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Participants in Thursday's Gunga Din II soldiering skills challenge had to disassemble and reassemble rifles and pistols blindfolded.

Participants in Thursday's Gunga Din II soldiering skills challenge had to disassemble and reassemble rifles and pistols blindfolded. (Mark St.Clair / S&S)

Participants in Thursday's Gunga Din II soldiering skills challenge had to disassemble and reassemble rifles and pistols blindfolded.

Participants in Thursday's Gunga Din II soldiering skills challenge had to disassemble and reassemble rifles and pistols blindfolded. (Mark St.Clair / S&S)

Gunga Din II challenge overall winner Capt. Ronny Bigham, flight surgeon, 1st Battalion, 4th U.S. Cavalry, tosses a practice grenade.

Gunga Din II challenge overall winner Capt. Ronny Bigham, flight surgeon, 1st Battalion, 4th U.S. Cavalry, tosses a practice grenade. (Mark St.Clair / S&S)

Capt. Ronny Bigham, center, finished first in the Gunga Din II soldiering skills challenge.

Capt. Ronny Bigham, center, finished first in the Gunga Din II soldiering skills challenge. ()

Lt. Col. Christopher D. Kolenda, center, squadron commander, 1st Battalion, 4th U.S. Cavalry, encourages his officers before the start of the Gunga Din II soldiering skills challenge on Conn Barracks, Schweinfurt, Germany, Thursday.

Lt. Col. Christopher D. Kolenda, center, squadron commander, 1st Battalion, 4th U.S. Cavalry, encourages his officers before the start of the Gunga Din II soldiering skills challenge on Conn Barracks, Schweinfurt, Germany, Thursday. (Mark St.Clair / S&S)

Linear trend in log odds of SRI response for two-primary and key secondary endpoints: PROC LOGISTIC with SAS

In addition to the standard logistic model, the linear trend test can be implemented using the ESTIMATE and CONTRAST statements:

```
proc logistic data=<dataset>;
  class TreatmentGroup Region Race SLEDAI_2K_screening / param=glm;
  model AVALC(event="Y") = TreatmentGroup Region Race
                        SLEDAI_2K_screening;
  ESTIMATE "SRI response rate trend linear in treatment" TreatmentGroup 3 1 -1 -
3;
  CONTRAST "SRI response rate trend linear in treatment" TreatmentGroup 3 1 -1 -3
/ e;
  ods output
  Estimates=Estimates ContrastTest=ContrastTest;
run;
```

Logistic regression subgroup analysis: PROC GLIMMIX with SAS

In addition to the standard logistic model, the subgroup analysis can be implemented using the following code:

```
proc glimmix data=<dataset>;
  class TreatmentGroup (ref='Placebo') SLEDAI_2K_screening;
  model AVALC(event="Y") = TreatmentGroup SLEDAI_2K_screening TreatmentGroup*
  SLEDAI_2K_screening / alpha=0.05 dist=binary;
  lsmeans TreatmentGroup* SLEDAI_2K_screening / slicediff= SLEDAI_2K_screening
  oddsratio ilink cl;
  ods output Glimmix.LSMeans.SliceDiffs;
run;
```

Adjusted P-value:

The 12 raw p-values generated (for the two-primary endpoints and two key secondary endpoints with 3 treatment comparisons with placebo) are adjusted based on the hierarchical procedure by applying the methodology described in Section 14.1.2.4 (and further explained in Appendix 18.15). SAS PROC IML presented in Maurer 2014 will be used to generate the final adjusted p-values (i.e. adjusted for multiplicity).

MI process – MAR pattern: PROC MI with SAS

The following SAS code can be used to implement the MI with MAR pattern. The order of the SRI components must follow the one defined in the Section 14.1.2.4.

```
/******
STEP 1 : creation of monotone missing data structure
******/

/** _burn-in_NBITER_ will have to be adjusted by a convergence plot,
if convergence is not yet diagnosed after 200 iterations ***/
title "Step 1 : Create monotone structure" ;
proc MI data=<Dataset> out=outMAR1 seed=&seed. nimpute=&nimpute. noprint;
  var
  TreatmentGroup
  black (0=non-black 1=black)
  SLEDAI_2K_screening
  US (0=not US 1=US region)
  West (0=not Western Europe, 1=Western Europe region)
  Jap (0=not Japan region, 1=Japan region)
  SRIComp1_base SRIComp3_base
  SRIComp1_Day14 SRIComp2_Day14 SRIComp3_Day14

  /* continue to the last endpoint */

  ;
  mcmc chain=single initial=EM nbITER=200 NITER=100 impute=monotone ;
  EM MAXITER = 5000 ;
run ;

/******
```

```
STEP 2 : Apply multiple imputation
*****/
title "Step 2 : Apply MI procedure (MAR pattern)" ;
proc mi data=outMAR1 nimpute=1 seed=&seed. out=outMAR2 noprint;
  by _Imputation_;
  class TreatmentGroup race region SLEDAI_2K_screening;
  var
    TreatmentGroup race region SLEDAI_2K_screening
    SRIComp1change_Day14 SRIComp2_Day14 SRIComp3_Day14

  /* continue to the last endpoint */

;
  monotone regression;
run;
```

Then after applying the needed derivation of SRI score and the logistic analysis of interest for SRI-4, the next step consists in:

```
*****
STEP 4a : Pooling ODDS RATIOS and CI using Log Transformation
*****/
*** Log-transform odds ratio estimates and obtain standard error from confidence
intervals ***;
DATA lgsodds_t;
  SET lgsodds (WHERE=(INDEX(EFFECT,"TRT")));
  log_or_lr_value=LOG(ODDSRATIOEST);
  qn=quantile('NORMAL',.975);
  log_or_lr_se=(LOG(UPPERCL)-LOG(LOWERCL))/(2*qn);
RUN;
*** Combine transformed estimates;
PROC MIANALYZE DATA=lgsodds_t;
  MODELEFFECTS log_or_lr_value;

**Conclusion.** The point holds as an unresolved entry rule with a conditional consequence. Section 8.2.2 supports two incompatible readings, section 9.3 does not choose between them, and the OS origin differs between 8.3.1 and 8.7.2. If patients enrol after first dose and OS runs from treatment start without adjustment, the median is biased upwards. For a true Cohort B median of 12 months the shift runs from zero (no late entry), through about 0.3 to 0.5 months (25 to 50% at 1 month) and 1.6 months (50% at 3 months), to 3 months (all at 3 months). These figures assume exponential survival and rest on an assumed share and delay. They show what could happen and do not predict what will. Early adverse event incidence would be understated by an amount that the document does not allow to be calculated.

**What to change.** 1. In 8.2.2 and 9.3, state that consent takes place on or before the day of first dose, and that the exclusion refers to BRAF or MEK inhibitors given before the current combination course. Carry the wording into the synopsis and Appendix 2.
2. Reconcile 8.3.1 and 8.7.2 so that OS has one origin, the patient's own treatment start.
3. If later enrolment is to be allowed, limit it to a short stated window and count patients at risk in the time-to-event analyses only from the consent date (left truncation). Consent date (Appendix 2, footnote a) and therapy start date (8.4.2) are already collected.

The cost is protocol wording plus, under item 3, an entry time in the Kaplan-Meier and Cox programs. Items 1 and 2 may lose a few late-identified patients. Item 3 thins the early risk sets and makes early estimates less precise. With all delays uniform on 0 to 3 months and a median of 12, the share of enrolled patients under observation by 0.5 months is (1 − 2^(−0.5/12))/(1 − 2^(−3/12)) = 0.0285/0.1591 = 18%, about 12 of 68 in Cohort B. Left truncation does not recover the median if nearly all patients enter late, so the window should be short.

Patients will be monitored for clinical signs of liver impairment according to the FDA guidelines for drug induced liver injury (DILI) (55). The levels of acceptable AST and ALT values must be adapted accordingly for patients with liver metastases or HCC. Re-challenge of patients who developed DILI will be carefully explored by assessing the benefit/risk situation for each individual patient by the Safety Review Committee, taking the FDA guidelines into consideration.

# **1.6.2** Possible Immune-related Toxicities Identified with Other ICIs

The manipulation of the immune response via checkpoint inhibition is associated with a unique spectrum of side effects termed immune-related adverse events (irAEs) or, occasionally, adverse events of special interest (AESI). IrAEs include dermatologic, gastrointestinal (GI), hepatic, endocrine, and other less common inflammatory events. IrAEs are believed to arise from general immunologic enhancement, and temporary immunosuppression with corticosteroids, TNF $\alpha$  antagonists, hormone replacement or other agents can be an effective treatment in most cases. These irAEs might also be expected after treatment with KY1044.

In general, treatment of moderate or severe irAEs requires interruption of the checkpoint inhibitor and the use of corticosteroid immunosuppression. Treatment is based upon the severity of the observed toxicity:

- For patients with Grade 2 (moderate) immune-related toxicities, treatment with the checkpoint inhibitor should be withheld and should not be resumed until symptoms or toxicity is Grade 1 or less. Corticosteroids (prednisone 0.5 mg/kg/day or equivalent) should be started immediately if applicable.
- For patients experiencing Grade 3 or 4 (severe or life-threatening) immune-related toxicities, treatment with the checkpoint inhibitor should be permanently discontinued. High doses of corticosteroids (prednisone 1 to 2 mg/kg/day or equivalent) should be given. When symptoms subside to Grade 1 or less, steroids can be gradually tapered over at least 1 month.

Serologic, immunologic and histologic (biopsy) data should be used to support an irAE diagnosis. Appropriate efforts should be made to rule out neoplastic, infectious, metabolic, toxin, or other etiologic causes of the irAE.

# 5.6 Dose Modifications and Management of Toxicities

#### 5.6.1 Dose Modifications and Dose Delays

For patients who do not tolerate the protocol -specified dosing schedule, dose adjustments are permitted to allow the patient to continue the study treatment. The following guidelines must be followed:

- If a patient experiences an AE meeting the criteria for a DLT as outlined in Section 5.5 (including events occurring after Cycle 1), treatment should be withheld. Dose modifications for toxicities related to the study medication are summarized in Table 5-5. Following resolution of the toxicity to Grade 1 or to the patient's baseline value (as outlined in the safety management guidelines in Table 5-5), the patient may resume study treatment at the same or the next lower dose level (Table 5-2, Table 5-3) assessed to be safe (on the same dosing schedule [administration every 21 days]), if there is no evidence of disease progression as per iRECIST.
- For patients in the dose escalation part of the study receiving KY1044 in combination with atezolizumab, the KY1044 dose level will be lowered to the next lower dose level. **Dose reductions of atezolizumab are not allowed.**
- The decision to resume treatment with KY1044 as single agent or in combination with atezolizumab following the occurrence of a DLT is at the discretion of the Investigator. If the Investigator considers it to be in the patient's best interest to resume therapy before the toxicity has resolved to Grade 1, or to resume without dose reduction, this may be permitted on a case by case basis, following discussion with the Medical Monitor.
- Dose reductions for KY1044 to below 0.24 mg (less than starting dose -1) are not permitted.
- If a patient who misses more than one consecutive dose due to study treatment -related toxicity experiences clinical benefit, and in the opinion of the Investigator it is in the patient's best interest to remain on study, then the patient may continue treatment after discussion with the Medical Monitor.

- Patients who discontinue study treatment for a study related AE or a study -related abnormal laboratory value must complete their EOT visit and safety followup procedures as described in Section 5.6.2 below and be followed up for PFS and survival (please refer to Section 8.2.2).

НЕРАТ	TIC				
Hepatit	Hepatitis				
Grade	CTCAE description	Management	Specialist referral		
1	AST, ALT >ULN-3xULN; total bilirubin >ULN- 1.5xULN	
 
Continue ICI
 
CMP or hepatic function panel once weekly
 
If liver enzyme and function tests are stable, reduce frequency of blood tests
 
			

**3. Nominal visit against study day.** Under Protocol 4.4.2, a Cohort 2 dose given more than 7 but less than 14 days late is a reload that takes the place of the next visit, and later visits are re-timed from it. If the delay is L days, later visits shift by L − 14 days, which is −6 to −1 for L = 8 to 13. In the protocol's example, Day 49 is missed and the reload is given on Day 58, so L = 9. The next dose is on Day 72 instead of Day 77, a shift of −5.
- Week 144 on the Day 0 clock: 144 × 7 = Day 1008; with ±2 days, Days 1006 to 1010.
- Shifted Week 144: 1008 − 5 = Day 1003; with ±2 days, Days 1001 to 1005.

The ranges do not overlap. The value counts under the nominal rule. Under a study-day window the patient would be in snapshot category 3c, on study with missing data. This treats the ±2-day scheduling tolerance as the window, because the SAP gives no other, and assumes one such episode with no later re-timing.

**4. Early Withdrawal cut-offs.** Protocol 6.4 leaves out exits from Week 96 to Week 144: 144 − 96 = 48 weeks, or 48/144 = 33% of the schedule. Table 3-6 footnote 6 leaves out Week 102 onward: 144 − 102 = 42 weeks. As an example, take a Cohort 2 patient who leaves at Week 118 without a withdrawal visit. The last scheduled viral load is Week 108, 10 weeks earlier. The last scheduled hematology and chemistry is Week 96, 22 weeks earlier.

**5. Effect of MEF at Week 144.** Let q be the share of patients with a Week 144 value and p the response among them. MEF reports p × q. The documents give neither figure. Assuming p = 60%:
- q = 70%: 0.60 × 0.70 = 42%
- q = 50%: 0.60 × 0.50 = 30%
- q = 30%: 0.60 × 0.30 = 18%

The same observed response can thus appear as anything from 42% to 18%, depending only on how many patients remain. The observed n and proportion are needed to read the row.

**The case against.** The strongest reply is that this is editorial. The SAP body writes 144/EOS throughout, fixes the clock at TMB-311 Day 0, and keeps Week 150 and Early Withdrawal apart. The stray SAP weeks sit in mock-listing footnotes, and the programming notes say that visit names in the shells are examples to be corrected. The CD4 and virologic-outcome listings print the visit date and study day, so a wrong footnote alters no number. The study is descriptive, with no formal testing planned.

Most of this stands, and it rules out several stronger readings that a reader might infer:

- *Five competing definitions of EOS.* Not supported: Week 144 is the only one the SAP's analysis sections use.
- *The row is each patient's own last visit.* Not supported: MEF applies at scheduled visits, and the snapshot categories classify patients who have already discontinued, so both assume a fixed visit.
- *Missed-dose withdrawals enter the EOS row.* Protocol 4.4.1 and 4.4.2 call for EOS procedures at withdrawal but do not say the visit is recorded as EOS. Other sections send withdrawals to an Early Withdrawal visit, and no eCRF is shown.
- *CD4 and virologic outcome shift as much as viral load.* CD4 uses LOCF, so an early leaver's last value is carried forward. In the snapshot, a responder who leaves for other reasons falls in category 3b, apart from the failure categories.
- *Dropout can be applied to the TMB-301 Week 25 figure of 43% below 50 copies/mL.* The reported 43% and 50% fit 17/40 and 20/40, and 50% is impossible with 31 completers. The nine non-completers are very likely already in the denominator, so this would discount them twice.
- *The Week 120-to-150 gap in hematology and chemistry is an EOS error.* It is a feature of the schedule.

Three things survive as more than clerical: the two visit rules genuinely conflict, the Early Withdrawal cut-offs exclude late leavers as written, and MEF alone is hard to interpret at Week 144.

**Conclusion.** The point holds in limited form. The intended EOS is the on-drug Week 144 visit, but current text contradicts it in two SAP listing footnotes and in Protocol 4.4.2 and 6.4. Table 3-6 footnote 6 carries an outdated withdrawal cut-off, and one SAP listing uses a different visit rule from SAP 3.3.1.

SCHWEINFURT, Germany — Forty-one Quarterhorse Cavalry officers took part in a test of strength, endurance and combat-critical skills during the Gunga Din II skills challenge Thursday.

But the most daunting task they may have faced was not losing to the squadron commander.

“I challenge all of you to beat a 40-year-old man,” Lt. Col. Christopher D. Kolenda, commander, 1st Battalion, 4th U.S. Cavalry, said minutes before the event began. “It’s set in a physically demanding environment, but we try and make it a little fun.”

The challenge, which took place at Conn Barracks, takes its theme from the last line in a Rudyard Kipling poem of the same name, “You’re a better man than I am, Gunga Din.” The man in this case is Kolenda.

In order to complete the challenge, the Quarterhorse officers had to prove their field craft knowledge in four events: calling for fire; rifle and pistol marksmanship; disassembly and reassembly of a rifle and pistol while blindfolded; and a hand grenade assault course.

Between each event, the soldiers had to run a three-mile loop around Conn Barracks in full battle gear. Penalties were assessed for inaccuracy with the guns and grenades. For each miss, a 200-meter run penalty was added. As for assembling weapons blindfolded and calling for fire? Participants sat there until they got it right, losing the chance to be a better man than Kolenda minute by minute.

Aside from building unit camaraderie and morale, Capt. Piers Platt, Quarterhorse Support Platoon leader, said Gunga Din gave the participants needed light-infantry task practice.

Since the squadron had its basic mission fundamentally changed recently, moving from a heavy-armored cavalry unit to a lighter, more streamlined force, the unit members have had to reshape their attitudes on how to fight, making dismounted infantry tasks more critical to their mission, Platt said.

At least one competitor took Kolenda’s challenge seriously. Capt. Ronny Bigham, 41, squadron flight surgeon and self-styled “old man of the group,” finished first, clocking in at just about three hours.

No other competitor was anywhere in sight. A former Army Special Forces medic, Bigham said he relished the chance to get out of his office and get some fresh air.

All the winners were given the Capt. Andrew R. Houghton Memorial Award, named for the fallen leader of Quarterhorse’s Anvil Troop, who was killed in Iraq in July 2004.

In the end, only four officers could brag that they beat the 40-year-old man.

“There were four who were better men than I,” Kolenda said. “Hopefully, there will be more when we do this again.”

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